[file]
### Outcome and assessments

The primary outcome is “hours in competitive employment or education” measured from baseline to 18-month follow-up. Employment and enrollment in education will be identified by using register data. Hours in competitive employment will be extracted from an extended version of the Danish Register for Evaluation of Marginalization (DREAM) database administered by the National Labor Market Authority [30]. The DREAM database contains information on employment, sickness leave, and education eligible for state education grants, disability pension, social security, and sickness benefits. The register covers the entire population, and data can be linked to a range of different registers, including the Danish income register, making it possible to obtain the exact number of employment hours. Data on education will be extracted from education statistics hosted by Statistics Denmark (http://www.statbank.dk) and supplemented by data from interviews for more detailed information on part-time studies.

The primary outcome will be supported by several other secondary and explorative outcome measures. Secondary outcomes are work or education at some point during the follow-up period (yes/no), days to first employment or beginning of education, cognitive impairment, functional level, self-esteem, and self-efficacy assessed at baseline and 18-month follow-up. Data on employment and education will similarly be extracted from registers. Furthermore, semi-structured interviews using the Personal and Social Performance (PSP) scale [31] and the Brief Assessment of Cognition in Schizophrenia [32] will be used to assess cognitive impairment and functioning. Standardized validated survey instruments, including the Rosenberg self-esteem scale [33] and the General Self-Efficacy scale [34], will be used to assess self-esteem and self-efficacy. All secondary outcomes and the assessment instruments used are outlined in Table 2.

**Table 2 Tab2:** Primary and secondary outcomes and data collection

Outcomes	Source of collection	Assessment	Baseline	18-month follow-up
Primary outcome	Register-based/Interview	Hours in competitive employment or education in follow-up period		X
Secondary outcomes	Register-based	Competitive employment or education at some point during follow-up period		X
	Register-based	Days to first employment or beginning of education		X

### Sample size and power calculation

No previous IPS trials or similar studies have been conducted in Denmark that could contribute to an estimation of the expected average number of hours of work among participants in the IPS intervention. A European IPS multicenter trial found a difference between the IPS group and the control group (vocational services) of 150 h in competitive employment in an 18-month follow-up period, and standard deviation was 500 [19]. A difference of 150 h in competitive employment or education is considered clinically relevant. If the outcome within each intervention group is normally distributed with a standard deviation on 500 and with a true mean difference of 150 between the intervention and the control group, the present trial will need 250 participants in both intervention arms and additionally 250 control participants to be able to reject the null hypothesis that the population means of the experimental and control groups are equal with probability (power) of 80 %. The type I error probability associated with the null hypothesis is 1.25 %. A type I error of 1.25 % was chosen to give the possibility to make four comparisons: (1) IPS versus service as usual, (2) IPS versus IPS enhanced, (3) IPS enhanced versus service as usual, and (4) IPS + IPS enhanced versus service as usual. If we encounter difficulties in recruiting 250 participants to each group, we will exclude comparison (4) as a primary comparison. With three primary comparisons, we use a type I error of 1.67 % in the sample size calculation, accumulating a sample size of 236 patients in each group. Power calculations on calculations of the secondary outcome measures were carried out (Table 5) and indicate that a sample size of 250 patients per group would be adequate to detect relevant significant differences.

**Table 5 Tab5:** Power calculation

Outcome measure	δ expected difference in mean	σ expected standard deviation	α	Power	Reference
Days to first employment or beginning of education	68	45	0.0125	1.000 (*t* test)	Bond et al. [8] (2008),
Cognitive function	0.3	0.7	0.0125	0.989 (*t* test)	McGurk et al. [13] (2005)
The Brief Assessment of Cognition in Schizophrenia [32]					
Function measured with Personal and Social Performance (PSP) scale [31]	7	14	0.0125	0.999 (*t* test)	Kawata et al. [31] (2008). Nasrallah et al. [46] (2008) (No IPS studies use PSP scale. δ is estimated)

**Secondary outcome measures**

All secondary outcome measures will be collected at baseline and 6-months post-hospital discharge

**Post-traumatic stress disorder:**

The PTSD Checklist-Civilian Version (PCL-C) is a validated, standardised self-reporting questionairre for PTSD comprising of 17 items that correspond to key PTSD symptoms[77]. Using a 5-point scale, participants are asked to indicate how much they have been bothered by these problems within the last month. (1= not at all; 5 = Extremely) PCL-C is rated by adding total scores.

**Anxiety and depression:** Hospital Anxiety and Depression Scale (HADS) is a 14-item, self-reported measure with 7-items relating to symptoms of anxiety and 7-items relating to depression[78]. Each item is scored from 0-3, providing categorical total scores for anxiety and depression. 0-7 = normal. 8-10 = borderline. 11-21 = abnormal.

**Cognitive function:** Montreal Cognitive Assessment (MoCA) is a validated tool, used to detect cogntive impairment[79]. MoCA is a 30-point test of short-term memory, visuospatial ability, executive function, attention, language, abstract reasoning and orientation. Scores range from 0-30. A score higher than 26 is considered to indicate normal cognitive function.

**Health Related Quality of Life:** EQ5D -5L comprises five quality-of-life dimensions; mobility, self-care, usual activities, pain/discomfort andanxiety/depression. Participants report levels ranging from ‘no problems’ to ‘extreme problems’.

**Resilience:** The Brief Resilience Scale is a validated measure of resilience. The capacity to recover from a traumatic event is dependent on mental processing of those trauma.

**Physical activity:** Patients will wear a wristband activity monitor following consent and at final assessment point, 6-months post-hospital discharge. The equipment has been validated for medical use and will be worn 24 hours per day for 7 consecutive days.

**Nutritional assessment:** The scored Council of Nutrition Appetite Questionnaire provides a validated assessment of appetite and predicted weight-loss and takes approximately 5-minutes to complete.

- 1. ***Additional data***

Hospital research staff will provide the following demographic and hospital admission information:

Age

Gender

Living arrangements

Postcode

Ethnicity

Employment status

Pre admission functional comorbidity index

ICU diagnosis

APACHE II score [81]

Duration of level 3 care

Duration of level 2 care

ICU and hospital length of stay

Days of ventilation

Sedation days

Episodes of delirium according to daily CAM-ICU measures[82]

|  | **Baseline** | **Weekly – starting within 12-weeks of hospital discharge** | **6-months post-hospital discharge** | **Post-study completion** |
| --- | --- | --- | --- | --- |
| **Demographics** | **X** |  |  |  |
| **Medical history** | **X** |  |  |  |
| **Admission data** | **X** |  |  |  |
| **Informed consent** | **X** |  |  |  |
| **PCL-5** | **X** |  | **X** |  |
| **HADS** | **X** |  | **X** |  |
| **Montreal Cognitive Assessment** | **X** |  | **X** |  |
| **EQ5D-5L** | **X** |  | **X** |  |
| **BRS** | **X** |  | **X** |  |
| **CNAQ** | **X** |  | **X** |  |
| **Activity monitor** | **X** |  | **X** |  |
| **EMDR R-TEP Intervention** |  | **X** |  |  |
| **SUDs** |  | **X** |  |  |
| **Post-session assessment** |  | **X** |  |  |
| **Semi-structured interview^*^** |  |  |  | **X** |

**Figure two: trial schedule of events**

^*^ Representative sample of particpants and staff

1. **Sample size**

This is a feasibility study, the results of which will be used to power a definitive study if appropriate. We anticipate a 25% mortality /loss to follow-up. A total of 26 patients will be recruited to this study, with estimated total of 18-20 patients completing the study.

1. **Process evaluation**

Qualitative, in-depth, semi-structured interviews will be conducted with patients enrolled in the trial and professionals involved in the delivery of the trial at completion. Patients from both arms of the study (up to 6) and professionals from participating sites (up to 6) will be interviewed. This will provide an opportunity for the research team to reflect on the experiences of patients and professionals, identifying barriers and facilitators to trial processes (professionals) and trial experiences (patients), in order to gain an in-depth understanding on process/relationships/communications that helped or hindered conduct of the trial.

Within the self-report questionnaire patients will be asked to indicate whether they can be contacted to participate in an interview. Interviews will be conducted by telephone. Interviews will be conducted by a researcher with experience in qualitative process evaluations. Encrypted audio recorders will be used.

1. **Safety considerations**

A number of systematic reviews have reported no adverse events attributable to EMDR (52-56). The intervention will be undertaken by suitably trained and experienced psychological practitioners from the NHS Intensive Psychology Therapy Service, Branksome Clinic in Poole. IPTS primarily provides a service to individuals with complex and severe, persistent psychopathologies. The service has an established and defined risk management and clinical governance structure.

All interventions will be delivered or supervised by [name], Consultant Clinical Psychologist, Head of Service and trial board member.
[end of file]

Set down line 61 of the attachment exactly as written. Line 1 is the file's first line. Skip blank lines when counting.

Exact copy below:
**Figure two: trial schedule of events**